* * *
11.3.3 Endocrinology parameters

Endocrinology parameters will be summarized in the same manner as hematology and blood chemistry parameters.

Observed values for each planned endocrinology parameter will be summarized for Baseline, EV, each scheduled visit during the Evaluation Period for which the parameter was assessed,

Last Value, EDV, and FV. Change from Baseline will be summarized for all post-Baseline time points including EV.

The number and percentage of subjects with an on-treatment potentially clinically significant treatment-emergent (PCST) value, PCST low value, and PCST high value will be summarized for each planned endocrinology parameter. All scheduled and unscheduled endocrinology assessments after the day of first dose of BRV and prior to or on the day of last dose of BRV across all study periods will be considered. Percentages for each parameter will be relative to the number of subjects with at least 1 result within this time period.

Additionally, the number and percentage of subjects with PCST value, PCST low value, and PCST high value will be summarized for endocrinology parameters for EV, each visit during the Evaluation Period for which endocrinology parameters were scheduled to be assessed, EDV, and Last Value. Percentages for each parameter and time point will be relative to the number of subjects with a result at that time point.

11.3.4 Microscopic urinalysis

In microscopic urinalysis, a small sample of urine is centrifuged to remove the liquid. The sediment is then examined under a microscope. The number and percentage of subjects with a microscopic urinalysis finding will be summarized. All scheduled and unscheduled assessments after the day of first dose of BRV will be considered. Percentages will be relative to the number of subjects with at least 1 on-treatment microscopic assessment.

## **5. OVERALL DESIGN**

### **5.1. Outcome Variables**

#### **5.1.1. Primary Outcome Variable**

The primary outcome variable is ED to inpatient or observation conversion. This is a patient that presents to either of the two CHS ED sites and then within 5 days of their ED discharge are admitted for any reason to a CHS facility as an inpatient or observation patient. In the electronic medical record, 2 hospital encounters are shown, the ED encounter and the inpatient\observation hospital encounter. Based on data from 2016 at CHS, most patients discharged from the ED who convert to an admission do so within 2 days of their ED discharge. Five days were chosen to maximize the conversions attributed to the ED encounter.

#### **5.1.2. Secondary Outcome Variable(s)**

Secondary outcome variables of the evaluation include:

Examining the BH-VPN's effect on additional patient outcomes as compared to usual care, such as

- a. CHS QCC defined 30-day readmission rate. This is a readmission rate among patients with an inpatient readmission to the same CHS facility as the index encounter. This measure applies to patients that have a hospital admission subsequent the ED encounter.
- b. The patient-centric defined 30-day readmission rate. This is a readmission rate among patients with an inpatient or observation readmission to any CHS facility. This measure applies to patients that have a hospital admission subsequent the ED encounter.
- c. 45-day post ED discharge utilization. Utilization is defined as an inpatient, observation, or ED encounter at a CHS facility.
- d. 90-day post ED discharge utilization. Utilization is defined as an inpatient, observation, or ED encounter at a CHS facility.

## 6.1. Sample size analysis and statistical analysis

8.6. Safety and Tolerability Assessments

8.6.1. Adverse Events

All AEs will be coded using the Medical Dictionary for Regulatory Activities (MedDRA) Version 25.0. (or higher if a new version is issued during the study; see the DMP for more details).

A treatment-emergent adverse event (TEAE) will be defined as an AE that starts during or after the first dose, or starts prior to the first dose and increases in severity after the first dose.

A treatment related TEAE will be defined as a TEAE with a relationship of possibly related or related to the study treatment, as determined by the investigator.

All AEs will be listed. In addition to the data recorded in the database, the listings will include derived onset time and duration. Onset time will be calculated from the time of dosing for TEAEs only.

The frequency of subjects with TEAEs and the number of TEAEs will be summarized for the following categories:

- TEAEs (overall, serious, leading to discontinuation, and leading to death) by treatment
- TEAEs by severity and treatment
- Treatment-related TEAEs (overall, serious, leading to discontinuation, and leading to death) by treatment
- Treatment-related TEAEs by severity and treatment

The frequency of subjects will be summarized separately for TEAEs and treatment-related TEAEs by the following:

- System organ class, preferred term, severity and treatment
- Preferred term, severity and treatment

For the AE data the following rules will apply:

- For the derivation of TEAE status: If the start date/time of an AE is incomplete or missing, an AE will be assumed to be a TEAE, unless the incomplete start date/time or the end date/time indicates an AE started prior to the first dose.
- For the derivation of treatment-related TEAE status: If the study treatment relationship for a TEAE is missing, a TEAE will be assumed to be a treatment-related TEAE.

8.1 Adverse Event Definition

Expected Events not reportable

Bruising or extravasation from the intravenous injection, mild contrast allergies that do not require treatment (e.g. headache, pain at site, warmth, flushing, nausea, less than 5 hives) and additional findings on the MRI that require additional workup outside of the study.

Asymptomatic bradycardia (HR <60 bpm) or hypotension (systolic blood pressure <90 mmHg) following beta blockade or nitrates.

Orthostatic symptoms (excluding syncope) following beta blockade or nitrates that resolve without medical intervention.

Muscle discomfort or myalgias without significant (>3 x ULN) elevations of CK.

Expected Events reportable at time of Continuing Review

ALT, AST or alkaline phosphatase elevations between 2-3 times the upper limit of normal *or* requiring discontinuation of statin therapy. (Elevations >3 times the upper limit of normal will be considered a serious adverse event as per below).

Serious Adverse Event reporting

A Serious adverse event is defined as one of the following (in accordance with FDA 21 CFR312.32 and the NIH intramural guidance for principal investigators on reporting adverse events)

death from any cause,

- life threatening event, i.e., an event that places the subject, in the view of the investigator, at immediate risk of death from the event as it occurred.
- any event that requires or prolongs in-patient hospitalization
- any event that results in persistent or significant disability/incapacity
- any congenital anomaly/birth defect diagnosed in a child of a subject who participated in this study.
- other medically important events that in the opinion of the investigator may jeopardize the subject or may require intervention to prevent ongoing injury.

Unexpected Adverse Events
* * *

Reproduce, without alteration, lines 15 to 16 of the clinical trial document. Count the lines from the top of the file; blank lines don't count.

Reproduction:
Examining the BH-VPN's effect on additional patient outcomes as compared to usual care, such as

- a. CHS QCC defined 30-day readmission rate. This is a readmission rate among patients with an inpatient readmission to the same CHS facility as the index encounter. This measure applies to patients that have a hospital admission subsequent the ED encounter.